Irish people are being asked to “Shine Your Light” on Easter Saturday for those who are sick, have lost their lives or their loved ones, as well as for frontline staff, healthcare workers and “those who keep us going”.
This is part of plans announced on Friday by Minister for Culture Josepha Madigan to support Ireland’s artistic and cultural life during the Covid-19 crisis. It focuses particularly on wellbeing through personal and community creativity.
The measures include €1 million to support Irish-based professional artists creating new writing, music, painting, photography and sculpture. Jointly funded by the Department of Arts and the Arts Council’s existing budget, it comprises 334 grants of €3,000 each. These are to be administered rapidly by the Arts Council, its chairman Kevin Rafter said at a briefing.
The new work will be presented on a digital platform created by the Arts Council, which was “fully aware of the huge impact the crisis is having on the livelihoods of everyone working in the arts”, Mr Rafter said.
From 9pm on Easter Saturday, public buildings, Irish embassies and peacekeeping posts internationally will be illuminated, and the public is encouraged to create ways to shine lights from their homes.
Another community initiative aims to create a virtual choir singing Ireland’s Call. Sing Ireland has called on people to make a video of themselves singing, which it will bring together.
Other activities Creative Ireland is supporting during the crisis were outlined by director Tania Banotti at the briefing. They will include free creative resources online at #CreateAtHome and #ConnectWithCulture; Fighting Words’ online creative writing youth resources; a team of 80 creative associates – opera singers, dancers, writers and directors – designing a learning programme; Music Generation’s online tuition; and Design & Crafts Council online workshops. It is hoped to mark Cruinniú na nÓg, which had planned 800 nationwide events on June 13th.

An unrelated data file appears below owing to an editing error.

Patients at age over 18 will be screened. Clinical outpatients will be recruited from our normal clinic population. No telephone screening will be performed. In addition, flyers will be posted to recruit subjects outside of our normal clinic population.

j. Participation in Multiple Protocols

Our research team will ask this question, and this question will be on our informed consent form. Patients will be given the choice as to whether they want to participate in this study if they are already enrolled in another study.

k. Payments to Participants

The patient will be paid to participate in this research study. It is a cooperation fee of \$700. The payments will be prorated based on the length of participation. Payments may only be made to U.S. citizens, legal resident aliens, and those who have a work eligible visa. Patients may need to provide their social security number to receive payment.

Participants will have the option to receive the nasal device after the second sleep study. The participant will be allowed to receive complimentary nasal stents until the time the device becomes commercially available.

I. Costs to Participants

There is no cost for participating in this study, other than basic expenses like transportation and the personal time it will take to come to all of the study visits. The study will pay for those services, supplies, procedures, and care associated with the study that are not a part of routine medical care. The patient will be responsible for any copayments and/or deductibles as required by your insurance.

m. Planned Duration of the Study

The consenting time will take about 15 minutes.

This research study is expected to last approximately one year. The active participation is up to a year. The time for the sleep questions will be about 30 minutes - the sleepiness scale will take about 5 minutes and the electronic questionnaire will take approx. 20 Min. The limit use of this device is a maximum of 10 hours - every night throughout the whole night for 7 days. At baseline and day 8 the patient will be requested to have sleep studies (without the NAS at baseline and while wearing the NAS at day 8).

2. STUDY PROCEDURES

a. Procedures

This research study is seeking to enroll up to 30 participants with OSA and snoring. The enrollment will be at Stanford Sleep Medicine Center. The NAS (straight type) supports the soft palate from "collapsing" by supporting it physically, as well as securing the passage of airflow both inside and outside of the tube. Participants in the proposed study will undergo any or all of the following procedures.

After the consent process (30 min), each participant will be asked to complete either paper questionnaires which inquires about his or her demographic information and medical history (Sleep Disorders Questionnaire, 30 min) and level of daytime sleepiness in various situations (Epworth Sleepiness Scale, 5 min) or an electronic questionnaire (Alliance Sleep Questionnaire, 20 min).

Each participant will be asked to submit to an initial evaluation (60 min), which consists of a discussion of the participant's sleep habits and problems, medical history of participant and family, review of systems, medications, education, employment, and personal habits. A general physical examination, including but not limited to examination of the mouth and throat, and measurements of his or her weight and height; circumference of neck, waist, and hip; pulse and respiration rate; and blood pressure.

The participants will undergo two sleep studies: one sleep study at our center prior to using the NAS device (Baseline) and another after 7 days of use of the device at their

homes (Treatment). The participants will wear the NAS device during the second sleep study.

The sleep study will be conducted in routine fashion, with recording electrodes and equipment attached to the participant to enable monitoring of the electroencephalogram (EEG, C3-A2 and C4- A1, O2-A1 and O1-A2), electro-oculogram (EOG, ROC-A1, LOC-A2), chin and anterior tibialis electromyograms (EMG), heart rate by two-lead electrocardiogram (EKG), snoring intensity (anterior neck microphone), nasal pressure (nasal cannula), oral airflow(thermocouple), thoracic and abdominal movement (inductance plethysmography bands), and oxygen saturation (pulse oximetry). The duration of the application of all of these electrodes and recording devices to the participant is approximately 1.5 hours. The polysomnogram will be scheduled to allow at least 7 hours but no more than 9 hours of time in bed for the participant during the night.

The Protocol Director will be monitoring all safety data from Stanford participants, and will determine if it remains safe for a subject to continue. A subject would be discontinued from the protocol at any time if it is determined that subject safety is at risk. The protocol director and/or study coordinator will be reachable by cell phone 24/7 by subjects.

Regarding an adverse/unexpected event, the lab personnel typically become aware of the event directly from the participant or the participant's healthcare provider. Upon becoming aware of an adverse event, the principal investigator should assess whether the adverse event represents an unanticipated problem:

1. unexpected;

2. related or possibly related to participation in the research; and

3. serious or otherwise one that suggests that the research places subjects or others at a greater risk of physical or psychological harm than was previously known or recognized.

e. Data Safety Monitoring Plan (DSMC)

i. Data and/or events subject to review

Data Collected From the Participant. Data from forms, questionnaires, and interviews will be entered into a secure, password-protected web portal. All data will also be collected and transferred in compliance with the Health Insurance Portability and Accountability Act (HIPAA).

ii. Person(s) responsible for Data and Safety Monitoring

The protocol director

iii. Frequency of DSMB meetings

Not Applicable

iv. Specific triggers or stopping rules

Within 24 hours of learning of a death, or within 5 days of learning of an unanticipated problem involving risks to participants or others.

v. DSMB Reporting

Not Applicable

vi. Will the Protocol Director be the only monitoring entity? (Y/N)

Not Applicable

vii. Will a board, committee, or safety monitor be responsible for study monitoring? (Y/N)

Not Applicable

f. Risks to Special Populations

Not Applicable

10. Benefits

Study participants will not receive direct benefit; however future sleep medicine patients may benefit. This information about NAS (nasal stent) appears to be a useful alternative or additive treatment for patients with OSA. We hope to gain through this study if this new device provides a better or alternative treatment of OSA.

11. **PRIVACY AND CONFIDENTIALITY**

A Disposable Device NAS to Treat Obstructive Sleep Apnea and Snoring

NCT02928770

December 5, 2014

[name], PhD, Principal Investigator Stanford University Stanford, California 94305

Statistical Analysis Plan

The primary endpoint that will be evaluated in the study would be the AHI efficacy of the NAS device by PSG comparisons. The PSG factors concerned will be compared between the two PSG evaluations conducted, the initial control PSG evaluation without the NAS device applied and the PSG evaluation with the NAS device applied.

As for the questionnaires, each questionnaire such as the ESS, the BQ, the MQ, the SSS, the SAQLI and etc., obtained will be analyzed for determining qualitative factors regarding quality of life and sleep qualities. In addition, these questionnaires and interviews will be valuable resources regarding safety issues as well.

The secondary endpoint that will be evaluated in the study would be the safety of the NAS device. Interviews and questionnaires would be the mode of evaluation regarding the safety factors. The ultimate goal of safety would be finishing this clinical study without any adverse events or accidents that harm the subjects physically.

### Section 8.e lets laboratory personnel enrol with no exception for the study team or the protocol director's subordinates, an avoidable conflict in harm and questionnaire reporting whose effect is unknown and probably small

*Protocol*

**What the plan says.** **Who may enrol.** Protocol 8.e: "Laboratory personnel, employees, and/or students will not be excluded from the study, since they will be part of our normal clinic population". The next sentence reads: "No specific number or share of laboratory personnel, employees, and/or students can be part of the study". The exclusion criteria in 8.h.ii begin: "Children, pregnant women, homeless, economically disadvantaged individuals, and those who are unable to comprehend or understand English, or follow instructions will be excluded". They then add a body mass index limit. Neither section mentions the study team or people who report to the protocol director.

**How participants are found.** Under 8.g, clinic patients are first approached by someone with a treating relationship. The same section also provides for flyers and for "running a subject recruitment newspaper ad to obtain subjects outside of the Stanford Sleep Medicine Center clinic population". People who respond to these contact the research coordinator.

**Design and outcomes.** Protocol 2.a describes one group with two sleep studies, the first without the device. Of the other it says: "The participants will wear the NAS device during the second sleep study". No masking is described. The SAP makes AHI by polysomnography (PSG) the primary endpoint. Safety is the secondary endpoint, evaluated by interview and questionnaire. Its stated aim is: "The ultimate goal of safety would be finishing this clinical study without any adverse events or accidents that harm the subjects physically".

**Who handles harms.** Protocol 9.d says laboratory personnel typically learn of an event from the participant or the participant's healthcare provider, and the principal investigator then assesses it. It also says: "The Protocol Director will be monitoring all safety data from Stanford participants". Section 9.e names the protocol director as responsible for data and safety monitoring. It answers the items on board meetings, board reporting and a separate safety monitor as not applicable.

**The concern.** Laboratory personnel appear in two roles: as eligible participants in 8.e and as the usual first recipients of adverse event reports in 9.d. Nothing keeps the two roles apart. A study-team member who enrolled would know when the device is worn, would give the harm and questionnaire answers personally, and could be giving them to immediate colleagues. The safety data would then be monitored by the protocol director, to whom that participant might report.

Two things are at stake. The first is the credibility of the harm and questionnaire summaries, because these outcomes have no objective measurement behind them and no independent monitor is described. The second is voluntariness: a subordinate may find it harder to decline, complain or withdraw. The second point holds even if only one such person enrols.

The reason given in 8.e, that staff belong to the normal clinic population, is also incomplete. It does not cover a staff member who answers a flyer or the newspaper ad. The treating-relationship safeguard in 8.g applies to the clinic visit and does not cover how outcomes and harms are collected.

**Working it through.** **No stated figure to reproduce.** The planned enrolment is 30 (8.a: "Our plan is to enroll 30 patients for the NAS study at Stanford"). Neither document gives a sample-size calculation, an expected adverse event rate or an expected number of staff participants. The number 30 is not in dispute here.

However, the National Campaign for the Arts (NCFA) said it is “extremely disappointed” by the department’s response to the impact of Covid-19 on the Irish arts community. “In a time when the Irish Government has acted swiftly and decisively to allay fears and secure the welfare of Irish citizens in this unprecedented crisis, we are dismayed by the lack of vision shown in relation to the arts,” said NCFA chairwoman Angela Dorgan.
In a statement,the NCFA said providing just €1 million to create online work is a small investment in individual artists, and pointed out that other countries have rolled out significant Covid-19 arts supports, including Germany (€50 billion), England (£160 million) and Wales (£7 million). It said initiatives such as Shine Your Light “have little to do with professional arts practice and do not address the real damage that has been done to the sector through the ongoing crisis”.
An Arts Council survey shows the scale of crisis in the sector, with a loss of audiences in March-May of about 2.4 million people, more than 12,000 cancellations, and 112,000 tickets sold for events now not taking place, Mr Rafter said.
Other initiatives the Minister outlined included RTÉ presenting archive cultural, heritage and language programmes, showcasing material from national cultural institutions, arts organisations and the Arts Council, and showing a short film daily. Ms Madigan also mentioned collaborating with Druid and Other Voices to make new work.
Other online projects include the Abbey’s Dear Ireland, with 50 Irish writers’ monologues performed by 50 actors this month; Waterways Ireland’s learning resources about nature and biodiversity; and TG4 and Comhaltas Ceoltóirí Éireann reimagining a Fleadh Ceoil.